The first Vaduz Castle was built as a fortress in 1130. Much of this original structure was destroyed by the Ottomans in 1683. When reconstruction finally began 200 years later during the reign of Prince Johann II, it stayed faithful to the original Romanesque style. The old medieval walls can still be seen on the main floor and lower levels. Today the castle is one of the rarest 12th century Romanesque secular buildings still in existence in Europe.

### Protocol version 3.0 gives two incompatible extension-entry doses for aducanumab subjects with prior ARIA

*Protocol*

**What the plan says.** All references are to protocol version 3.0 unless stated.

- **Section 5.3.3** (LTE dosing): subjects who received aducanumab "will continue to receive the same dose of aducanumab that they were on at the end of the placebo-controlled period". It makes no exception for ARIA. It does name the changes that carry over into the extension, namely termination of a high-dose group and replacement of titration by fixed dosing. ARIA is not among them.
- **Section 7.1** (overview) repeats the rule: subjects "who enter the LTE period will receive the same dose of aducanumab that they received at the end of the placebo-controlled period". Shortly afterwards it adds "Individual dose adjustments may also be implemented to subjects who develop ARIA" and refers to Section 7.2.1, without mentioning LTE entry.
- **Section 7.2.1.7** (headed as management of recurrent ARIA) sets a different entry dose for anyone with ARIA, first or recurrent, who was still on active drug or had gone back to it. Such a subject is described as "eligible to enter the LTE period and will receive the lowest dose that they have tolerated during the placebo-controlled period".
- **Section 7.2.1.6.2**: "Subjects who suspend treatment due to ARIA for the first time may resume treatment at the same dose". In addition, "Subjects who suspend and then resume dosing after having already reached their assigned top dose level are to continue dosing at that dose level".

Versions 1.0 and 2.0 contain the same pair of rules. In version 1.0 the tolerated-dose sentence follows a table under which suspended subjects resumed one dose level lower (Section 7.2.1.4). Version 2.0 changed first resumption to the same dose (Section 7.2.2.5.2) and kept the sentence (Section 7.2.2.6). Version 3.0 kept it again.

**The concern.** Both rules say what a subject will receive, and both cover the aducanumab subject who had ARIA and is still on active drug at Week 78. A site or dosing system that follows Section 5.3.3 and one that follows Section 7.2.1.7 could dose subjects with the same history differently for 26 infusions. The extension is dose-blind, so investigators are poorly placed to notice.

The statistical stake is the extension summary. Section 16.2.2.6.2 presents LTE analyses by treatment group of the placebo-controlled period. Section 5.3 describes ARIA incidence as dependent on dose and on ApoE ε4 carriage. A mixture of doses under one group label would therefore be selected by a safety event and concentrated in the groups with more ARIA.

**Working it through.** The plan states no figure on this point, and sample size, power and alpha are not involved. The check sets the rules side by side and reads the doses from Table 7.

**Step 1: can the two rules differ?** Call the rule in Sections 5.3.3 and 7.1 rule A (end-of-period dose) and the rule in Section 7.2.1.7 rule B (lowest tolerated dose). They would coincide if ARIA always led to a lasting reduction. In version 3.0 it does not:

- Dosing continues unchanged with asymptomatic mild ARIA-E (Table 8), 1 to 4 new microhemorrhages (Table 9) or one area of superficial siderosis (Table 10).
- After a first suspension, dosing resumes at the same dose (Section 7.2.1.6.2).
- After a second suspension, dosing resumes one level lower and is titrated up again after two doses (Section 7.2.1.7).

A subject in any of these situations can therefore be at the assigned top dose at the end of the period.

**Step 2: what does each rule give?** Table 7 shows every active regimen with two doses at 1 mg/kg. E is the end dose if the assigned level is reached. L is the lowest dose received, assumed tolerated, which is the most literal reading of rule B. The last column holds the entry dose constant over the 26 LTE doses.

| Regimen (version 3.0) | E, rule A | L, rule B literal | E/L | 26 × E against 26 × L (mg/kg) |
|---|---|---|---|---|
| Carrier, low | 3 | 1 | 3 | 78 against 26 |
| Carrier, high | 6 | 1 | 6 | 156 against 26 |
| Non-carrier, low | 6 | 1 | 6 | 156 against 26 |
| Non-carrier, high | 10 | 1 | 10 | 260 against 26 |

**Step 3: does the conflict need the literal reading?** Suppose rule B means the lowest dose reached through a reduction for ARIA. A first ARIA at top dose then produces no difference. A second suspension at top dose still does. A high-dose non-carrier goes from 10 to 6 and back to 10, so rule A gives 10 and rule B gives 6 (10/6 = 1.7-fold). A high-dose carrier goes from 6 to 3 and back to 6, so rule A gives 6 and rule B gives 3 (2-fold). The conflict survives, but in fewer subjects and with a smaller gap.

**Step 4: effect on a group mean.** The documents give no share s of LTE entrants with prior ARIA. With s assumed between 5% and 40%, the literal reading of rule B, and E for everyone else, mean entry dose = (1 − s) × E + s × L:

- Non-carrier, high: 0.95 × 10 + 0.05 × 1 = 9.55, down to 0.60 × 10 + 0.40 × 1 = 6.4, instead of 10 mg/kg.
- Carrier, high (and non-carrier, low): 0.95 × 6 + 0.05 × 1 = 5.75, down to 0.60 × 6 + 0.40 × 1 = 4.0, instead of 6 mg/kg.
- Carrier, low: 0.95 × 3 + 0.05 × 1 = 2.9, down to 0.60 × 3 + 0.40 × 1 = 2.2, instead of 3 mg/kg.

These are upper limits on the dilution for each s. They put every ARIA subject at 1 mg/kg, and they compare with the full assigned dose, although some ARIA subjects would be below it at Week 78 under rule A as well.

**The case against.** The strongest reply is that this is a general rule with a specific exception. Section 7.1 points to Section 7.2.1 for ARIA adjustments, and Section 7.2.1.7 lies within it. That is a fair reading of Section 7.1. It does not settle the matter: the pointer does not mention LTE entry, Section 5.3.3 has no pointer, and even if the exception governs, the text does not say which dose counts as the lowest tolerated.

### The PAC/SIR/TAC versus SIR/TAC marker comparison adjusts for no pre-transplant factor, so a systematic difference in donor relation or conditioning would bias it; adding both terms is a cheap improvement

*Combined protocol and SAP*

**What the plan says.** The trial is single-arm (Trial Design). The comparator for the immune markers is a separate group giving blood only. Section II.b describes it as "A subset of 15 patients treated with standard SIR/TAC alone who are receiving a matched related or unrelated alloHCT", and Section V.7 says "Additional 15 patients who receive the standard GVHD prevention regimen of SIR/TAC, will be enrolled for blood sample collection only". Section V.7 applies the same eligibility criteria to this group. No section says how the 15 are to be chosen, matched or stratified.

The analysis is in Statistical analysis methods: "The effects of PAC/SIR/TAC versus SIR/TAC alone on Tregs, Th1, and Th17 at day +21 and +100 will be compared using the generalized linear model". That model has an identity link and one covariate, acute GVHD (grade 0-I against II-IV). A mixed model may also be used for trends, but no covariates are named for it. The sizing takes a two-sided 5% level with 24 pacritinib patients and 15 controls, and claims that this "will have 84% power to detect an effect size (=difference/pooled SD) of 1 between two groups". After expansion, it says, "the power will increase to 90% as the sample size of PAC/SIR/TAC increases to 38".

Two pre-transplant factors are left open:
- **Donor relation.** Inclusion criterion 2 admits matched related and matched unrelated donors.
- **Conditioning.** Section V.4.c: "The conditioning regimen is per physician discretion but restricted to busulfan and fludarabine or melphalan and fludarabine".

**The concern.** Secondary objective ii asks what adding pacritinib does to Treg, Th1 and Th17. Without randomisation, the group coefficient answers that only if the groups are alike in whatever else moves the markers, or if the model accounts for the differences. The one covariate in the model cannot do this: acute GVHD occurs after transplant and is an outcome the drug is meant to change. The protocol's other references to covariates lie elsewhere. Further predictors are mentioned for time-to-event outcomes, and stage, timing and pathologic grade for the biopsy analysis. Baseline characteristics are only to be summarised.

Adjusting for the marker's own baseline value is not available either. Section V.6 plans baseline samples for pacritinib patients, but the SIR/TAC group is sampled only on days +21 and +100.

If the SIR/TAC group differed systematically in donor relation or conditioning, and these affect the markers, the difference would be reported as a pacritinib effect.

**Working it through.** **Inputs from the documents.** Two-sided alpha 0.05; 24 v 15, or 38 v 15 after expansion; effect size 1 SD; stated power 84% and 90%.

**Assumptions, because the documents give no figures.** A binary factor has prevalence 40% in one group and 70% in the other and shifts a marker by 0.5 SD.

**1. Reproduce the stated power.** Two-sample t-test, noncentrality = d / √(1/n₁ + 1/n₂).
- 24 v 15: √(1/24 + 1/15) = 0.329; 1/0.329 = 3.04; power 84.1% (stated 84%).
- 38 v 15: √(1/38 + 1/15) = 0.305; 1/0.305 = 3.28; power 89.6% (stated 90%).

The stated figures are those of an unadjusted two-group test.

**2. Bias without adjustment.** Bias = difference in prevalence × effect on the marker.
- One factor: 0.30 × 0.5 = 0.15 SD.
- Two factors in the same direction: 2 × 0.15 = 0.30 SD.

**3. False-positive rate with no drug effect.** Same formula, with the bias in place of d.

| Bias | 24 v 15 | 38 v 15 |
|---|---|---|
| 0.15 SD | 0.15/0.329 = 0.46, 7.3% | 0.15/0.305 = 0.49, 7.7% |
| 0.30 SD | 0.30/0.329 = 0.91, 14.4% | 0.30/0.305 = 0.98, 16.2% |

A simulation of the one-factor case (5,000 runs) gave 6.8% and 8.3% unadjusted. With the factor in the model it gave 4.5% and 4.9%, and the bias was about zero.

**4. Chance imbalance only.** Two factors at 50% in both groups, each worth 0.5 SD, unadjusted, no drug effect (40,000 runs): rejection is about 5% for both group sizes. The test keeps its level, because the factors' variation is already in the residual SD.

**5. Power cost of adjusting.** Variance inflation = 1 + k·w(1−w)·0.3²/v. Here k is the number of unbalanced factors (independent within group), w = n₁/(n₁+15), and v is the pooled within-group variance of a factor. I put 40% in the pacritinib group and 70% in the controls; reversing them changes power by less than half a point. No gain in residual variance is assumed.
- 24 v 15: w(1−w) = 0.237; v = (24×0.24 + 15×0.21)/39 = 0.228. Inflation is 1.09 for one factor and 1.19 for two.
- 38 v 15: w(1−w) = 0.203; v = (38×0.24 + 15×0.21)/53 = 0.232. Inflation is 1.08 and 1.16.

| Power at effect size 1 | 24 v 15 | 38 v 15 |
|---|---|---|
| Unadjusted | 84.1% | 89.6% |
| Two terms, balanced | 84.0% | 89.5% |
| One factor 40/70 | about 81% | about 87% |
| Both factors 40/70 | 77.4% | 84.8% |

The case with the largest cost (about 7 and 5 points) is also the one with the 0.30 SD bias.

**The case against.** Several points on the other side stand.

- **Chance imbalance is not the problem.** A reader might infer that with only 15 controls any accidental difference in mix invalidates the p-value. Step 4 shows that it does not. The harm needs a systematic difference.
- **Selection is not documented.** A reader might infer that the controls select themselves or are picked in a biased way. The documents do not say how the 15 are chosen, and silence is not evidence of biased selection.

Since Vaduz Castle is the palace and official residence of the Prince of Liechtenstein, it is not open for tours, however visitors are allowed to walk around the grounds. Although it is possible to drive up to Vaduz Castle, there is no public parking available on site. The easiest way to reach it is via a well-marked narrow lane that begins in the city center. The road switchbacks up the hill, eventually becoming a forest trail. Signs along the path provide interesting facts about the culture, economy, and history of the country and the capital. The gorgeous view from a viewing terrace at the top of the hill is a bonus.